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My question is if it is possible to claim that $(0.11111111...)_{2}=(10)_{2}$

Here is my approach. I started out by trying to convert this recurring number to base 10. This can be expressed as a sum, i.e., $$\sum{\frac{1}{2^n} } = 1 + \frac{1}{2} +\frac{1}{4}+\frac{1}{8}+...\frac{1}{2^n}$$ This turns out to be a convergent sum, hence, $$\sum{\frac{1}{2^n} } = \frac{1}{1-0.5}=2$$ This means that the recurring number in base 2 is equal to 2 in base 10. However, 2 in base 10 can be expressed as 10 in base 2, or with other words, $$(0.11111111...)_{2}=(2)_{10}$$ $$(2)_{10}=(10)_2$$ $$(0.11111111...)_{2}=(10)_2$$ $$QED$$ Do you agree with my reasoning?

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In your first sum, the 1 should not be there; it should start with $\frac{1}{2}$. – Josh B. Apr 19 '13 at 17:52
This is like except with base 2 – lab bhattacharjee Apr 19 '13 at 17:59
Not quite. It basically asks if 1 = 2. – Joe Z. Apr 19 '13 at 19:08
Thank you for the feedback, Josh B., Joe Z. and lab bhattacharjee! – Artem Apr 20 '13 at 8:06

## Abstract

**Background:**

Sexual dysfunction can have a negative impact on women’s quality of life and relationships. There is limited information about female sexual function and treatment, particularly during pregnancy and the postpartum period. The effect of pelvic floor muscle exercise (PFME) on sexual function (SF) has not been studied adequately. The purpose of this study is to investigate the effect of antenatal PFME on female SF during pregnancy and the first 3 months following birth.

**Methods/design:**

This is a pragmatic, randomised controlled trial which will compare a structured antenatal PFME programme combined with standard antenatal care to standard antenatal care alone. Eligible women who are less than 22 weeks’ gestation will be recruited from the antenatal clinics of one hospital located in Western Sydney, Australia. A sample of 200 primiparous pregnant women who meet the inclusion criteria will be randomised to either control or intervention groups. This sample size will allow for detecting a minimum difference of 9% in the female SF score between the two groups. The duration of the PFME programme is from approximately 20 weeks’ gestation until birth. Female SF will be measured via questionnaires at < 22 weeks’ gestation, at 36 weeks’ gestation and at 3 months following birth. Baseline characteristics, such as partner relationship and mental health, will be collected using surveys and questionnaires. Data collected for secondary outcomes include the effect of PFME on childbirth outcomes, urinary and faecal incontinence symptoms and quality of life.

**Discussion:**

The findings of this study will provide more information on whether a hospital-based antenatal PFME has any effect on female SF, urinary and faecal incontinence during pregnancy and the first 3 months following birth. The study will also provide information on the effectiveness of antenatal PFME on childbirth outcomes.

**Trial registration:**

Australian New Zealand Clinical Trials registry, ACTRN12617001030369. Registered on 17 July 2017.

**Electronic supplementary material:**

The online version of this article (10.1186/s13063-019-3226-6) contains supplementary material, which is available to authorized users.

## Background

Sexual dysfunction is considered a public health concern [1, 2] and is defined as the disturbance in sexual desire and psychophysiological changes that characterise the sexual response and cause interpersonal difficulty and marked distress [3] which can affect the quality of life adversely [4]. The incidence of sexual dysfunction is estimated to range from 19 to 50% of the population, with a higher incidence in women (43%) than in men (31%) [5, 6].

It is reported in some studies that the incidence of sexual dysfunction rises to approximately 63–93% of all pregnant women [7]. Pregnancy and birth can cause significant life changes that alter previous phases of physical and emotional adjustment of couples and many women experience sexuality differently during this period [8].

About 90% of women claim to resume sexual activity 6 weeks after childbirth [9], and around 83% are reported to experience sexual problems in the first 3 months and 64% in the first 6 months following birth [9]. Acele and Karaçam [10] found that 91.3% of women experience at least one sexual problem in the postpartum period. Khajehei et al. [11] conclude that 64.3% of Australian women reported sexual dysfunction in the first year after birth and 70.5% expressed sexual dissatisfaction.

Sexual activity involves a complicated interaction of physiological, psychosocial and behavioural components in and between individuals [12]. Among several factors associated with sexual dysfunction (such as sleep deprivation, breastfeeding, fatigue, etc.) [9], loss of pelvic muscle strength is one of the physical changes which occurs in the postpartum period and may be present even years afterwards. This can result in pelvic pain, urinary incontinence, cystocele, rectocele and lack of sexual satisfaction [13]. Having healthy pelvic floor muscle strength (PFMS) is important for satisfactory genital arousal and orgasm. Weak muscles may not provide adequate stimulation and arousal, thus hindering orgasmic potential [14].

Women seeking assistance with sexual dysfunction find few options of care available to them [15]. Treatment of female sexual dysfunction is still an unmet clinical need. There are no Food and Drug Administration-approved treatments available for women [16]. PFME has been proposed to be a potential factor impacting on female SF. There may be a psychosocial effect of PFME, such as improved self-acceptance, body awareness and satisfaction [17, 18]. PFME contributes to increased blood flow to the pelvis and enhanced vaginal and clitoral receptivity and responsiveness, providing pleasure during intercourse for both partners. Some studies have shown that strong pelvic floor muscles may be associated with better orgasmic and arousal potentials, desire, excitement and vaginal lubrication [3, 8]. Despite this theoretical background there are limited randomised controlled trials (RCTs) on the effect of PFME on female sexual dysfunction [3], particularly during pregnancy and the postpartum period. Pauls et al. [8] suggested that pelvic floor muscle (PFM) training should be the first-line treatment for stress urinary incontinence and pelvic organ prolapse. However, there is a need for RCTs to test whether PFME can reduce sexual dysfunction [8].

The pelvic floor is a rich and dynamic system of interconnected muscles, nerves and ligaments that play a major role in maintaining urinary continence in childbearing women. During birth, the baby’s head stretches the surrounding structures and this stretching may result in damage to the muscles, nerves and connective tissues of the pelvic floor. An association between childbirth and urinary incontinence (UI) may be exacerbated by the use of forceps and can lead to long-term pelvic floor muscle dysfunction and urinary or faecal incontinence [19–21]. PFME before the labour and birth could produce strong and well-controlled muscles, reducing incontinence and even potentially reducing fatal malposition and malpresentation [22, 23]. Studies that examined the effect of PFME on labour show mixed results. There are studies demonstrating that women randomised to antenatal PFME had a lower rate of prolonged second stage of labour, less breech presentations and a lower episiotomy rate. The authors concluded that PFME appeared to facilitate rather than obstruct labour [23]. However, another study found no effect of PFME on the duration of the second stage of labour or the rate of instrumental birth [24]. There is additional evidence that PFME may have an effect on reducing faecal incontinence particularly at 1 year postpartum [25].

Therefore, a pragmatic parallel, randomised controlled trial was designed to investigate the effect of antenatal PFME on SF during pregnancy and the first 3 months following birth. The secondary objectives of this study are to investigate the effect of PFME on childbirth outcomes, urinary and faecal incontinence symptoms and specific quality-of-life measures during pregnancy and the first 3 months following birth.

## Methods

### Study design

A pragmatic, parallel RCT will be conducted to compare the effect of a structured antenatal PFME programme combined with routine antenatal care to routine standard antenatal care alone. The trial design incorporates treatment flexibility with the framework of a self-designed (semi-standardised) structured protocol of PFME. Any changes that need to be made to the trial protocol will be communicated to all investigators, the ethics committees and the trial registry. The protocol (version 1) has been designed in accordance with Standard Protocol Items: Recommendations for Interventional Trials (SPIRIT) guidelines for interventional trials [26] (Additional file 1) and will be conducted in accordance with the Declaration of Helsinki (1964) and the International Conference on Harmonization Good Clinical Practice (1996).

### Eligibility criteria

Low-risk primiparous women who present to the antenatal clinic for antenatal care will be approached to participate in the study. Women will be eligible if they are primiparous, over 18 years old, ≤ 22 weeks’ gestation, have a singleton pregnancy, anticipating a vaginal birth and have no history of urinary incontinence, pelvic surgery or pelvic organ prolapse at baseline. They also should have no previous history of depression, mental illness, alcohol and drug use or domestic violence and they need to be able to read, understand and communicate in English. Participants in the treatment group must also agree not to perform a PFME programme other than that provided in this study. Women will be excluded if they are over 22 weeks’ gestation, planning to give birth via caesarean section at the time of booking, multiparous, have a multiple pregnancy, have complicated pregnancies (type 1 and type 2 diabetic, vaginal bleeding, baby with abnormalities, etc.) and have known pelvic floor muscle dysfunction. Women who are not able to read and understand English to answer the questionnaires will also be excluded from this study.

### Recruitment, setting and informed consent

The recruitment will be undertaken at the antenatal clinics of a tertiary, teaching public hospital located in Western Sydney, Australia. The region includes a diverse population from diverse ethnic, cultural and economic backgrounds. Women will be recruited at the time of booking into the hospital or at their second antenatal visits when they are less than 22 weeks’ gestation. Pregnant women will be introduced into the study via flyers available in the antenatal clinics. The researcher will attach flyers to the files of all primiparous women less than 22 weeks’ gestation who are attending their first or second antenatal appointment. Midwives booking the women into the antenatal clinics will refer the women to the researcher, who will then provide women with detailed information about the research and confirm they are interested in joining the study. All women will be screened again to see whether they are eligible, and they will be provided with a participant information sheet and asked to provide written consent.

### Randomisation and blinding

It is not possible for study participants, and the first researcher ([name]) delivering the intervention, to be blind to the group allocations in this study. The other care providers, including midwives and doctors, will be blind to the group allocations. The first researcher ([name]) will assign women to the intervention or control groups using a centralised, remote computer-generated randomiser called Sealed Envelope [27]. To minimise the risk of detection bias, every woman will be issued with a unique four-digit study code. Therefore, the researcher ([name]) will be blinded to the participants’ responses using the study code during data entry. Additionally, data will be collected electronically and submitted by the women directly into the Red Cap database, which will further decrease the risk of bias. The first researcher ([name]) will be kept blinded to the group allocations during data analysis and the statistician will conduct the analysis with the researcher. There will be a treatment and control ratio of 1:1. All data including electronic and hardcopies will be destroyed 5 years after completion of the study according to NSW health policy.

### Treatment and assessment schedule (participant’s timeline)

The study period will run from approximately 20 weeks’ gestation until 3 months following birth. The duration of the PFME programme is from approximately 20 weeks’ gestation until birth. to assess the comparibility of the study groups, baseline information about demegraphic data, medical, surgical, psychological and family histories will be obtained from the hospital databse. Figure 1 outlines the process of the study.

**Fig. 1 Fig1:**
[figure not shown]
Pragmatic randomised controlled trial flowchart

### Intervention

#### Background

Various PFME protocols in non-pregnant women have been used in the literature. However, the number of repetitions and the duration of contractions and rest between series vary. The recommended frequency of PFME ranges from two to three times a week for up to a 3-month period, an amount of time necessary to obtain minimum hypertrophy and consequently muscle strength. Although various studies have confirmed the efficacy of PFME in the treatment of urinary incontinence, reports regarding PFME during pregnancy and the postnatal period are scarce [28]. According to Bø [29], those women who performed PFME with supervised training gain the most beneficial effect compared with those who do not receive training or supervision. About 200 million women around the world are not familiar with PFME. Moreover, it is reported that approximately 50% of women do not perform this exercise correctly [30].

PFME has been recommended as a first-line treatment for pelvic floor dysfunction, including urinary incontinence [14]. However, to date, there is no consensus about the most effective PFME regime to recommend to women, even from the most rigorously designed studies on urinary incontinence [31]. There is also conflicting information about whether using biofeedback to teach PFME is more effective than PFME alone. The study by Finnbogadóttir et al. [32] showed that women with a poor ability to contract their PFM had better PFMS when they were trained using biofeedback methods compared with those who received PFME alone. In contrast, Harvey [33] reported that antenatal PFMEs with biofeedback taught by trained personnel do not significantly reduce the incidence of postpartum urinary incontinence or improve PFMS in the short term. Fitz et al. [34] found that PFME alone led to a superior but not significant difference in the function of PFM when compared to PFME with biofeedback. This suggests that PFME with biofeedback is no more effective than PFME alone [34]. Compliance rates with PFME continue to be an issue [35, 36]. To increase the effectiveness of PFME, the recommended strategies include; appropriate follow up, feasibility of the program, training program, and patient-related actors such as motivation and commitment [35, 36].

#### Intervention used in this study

up vote 6 down vote accepted

You have an off-by-one error. Your $\displaystyle \sum \frac{1}{2^n}$ is counting from $n = 0$ when it should be counting from $n = 1$.

So in reality, the convergent sum is $\displaystyle \sum_{n = 1}^\infty \frac{1}{2^n} = \frac{1/2}{1 - 1/2} = 1$, as expected.

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It would be correct except that the sum starts with $1$, so your claim should be $(1.111\ldots)_2=(10)_2$

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Thank you for the feedback, Ross Millikan! – Artem Apr 20 '13 at 8:07

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